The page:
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Cross Country Training


Alignments to Content Standards: 5.NF.B.4

Task

The members of a cross country team like to continue training on their own during the summer. Nero ran \(1\frac{1}{2}\)miles one day

  1. Lily ran 3 times as far as Nero. How far did Lily run?
  2. Jorge ran \(\frac{3}{4}\) times as far as Nero. How far did Jorge run?

  3. Belinda ran \(2\frac{1}{3}\)times as far as Nero. How far did Belinda run?

For each question above, show your reasoning with a diagram or a number line. Write a multiplication equation that represents the situation.

 

IM Commentary

This task was designed to provide students with opportunities to extend their understanding of whole number multiplication to multiplication with fractions.  Students build upon multiplicative comparison that was introduced in fourth grade as they compare two quantities by showing that one quantity is n times farther than the other.  

The numbers in the task were intentionally selected to provide students with opportunities to work with fractions greater than 1.  Students multiply a fraction greater than one with a whole number, a fraction smaller than one, and a mixed number.  The variety of fractions may also provide students with an opportunity to analyze numbers and their resulting products, looking for generalizations such as what happens to a fraction when multiplied by a number greater than 1 and a number less than 1. Carefully sequenced diagrams of the three problems can help students see the structure of multiplication as scaling (MP 7); see the last of the three diagrams for each problem.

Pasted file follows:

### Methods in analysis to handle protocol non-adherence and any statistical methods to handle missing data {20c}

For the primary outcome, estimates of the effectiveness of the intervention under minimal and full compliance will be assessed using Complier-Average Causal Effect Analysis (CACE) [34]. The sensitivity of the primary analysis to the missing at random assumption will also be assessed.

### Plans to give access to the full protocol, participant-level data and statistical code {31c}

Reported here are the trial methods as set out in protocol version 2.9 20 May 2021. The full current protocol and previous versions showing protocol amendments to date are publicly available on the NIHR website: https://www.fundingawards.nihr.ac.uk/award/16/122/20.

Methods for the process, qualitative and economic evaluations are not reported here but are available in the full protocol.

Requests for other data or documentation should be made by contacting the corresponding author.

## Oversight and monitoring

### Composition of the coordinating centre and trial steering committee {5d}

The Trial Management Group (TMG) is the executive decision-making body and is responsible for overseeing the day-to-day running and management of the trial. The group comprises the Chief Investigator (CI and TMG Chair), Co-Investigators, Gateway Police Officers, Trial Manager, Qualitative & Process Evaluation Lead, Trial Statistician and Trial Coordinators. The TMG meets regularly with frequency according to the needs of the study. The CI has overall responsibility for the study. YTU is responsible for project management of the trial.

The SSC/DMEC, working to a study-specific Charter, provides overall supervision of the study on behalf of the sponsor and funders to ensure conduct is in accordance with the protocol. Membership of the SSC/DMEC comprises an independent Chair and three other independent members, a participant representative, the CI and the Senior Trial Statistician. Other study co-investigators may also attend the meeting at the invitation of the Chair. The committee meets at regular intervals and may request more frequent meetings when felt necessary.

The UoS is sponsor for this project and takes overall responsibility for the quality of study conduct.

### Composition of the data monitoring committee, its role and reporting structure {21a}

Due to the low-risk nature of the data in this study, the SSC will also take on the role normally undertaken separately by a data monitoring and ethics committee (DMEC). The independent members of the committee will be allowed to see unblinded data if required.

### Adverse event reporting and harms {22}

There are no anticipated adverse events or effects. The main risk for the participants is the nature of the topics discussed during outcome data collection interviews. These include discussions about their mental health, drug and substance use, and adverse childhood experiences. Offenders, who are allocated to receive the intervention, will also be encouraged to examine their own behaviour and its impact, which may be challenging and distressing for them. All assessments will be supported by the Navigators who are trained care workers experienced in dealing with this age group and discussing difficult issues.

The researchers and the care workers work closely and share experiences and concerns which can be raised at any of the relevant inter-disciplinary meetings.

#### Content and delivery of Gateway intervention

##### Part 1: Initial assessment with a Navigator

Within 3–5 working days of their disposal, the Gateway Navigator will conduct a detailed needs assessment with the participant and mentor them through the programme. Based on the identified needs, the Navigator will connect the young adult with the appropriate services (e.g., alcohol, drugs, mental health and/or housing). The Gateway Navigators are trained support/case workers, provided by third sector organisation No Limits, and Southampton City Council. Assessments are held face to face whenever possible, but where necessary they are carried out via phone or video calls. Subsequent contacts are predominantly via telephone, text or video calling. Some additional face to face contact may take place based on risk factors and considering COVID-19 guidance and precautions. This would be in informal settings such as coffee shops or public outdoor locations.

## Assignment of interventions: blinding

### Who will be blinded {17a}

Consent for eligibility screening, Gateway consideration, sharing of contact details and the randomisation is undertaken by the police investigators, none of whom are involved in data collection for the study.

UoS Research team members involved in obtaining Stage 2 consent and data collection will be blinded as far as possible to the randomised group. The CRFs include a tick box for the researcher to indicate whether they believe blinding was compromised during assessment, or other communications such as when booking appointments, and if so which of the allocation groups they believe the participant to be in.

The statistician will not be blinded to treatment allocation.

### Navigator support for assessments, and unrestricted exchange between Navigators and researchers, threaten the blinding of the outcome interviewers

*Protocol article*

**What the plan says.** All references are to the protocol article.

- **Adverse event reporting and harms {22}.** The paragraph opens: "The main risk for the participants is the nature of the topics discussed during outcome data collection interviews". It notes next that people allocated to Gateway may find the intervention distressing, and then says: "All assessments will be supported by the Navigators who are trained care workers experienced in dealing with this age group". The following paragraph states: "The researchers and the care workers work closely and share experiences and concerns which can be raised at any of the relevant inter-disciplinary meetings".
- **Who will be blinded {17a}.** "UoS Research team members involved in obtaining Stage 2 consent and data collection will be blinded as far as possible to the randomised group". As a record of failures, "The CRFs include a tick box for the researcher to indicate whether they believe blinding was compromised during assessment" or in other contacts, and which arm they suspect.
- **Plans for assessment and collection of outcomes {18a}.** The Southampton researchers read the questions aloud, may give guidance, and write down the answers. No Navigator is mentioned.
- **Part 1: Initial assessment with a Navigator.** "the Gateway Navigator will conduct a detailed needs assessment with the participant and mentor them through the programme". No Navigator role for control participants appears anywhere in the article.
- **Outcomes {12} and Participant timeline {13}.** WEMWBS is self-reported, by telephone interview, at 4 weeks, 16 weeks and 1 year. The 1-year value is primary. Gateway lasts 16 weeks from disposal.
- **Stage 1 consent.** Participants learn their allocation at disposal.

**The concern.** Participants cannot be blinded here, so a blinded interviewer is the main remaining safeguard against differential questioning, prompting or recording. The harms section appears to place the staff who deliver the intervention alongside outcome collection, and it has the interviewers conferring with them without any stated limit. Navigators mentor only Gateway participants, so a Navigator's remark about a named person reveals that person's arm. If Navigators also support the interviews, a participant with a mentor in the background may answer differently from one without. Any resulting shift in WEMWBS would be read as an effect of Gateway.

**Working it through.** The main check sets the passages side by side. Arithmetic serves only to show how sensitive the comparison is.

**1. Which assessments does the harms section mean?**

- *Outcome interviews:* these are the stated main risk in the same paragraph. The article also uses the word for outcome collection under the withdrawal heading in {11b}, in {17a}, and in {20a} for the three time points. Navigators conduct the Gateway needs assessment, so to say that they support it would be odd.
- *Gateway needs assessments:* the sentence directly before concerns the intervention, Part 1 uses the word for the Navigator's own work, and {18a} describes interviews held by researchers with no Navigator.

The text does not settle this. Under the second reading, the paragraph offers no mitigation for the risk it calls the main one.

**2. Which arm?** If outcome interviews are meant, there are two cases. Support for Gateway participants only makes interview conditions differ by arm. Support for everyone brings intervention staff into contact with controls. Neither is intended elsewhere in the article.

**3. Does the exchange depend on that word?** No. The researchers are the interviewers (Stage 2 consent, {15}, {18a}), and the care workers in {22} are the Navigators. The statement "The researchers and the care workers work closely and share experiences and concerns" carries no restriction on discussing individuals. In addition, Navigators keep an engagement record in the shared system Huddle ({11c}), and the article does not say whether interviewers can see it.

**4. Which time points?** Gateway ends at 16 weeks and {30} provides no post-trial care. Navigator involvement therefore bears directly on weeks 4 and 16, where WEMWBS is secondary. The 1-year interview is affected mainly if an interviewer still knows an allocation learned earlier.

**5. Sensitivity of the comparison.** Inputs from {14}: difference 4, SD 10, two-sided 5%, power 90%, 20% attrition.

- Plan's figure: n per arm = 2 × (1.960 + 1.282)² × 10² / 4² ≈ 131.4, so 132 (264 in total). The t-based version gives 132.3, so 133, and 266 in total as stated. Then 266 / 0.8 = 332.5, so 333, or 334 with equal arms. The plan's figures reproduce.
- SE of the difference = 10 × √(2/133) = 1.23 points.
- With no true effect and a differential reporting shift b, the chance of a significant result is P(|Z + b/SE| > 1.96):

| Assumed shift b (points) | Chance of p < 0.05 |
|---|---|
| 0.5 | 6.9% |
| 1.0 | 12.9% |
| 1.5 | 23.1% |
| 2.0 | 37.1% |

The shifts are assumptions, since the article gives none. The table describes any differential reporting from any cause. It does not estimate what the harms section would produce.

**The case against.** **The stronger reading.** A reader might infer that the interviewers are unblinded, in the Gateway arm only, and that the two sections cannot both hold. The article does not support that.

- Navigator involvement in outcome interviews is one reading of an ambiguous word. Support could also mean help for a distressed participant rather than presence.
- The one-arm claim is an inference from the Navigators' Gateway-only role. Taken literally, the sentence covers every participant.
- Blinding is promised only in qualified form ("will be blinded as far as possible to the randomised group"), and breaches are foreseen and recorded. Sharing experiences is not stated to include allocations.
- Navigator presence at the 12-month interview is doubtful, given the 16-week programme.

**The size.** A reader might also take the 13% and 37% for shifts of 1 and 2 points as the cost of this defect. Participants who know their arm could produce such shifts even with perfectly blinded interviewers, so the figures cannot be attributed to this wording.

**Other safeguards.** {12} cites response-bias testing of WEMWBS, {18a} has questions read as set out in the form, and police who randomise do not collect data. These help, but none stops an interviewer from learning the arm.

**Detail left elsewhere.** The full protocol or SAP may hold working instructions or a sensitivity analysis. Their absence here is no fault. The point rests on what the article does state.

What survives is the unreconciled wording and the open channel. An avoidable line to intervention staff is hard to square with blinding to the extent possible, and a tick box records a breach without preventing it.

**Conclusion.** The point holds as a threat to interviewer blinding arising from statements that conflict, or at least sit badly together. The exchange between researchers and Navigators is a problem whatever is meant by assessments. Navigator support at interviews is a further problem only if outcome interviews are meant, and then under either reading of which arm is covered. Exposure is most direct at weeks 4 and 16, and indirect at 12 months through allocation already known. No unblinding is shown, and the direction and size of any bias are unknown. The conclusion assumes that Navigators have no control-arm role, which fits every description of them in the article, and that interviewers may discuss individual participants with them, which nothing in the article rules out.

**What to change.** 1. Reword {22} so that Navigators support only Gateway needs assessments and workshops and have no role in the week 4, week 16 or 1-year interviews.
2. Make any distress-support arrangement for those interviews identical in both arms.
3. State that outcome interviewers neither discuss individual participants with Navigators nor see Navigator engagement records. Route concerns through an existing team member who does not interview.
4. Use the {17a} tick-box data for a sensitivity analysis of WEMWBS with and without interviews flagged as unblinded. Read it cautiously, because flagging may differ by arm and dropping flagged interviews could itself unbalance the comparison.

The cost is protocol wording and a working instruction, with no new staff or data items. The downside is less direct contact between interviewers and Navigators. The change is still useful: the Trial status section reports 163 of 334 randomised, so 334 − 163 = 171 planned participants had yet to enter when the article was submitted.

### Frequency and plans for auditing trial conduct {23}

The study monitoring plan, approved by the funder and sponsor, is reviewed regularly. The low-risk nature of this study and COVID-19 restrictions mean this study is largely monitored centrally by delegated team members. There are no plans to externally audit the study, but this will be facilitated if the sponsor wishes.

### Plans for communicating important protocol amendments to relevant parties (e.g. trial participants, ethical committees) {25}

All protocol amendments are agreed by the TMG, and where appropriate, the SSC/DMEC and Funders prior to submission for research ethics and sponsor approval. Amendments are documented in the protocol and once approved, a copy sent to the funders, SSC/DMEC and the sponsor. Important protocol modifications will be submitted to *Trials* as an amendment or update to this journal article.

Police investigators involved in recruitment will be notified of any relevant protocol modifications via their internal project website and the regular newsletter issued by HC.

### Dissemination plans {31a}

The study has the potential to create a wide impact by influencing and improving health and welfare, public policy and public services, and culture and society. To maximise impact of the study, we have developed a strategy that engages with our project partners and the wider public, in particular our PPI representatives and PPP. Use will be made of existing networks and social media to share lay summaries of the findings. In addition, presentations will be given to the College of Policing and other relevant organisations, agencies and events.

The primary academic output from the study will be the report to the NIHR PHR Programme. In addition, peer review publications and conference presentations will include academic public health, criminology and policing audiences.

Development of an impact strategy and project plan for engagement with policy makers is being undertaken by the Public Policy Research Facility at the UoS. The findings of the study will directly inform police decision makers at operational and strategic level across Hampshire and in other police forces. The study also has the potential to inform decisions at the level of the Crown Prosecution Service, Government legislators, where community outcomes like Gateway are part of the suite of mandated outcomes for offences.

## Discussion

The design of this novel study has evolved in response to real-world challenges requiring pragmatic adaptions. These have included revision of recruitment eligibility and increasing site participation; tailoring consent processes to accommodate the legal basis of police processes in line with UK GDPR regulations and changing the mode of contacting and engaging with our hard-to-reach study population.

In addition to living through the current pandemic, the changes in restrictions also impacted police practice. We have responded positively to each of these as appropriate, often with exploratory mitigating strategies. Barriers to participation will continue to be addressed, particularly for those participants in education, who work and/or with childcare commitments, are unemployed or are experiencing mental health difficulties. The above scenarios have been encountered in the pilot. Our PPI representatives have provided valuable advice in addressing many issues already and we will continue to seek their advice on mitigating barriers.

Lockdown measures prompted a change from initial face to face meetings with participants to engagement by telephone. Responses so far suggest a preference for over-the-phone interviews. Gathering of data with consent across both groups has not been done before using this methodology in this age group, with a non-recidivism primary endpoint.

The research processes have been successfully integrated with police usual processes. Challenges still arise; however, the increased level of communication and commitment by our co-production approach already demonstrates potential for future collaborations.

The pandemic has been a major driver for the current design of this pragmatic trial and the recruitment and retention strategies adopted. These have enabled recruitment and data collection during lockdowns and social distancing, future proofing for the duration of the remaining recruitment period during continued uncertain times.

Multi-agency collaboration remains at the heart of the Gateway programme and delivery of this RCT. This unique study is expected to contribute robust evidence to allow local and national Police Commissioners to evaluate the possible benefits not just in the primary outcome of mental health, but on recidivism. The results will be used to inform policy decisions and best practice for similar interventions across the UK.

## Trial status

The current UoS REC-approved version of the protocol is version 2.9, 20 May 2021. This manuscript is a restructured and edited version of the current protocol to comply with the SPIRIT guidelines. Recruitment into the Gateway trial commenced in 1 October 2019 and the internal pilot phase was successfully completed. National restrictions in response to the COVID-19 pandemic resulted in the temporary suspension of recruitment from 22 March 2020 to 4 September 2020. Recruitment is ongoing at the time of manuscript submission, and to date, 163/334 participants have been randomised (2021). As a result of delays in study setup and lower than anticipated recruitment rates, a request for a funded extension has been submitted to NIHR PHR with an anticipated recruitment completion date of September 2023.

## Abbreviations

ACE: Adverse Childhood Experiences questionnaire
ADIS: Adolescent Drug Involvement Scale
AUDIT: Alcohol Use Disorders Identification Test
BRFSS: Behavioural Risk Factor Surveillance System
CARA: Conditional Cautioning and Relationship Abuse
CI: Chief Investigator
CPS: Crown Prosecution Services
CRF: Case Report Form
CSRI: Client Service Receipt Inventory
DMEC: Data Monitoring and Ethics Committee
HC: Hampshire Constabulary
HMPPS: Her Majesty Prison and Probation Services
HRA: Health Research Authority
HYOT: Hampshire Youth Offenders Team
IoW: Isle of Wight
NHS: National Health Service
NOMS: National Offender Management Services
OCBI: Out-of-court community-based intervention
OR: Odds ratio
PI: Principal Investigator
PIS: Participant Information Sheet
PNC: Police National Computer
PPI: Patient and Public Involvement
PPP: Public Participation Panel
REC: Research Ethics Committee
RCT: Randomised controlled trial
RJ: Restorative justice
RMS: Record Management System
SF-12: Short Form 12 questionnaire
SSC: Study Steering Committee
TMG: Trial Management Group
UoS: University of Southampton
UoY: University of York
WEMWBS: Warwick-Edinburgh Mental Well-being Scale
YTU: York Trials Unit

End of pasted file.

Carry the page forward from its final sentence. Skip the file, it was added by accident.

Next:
Students may find it challenging to use a linear model to solve it; they will need to attend carefully to the partition of the number line to get to the denominator of the result. Students may need scaffolding to think about how to subdivide units on the number line.  Partitioning units into halves, then fourths, may be helpful.  Students can then take three from every four sections or simply recognize that 9 out of 12 of these is the \(\frac{3}{4}\) they’re looking for, and that they represent eights.

This task was written as part of a collaborative project between Illustrative Mathematics, the Smarter Balanced Digital Library, and the Teaching Channel.

Solution

  1. Take three copies of Nero's distance to find Lily's distance. Here are three different diagrams that show Lily ran \(4\frac{1}{2}\)miles.

  1. Partition Nero's distance into four equal pieces and take three of them to find Jorge's distance. Here are three different diagrams that show Jorge ran \(1\frac{1}{8}\) miles.

  1. Take two and a half copies of Nero's distance to find Belinda's distance. Here are three different diagrams that show Belinda ran \(3\frac{1}{2}\) miles.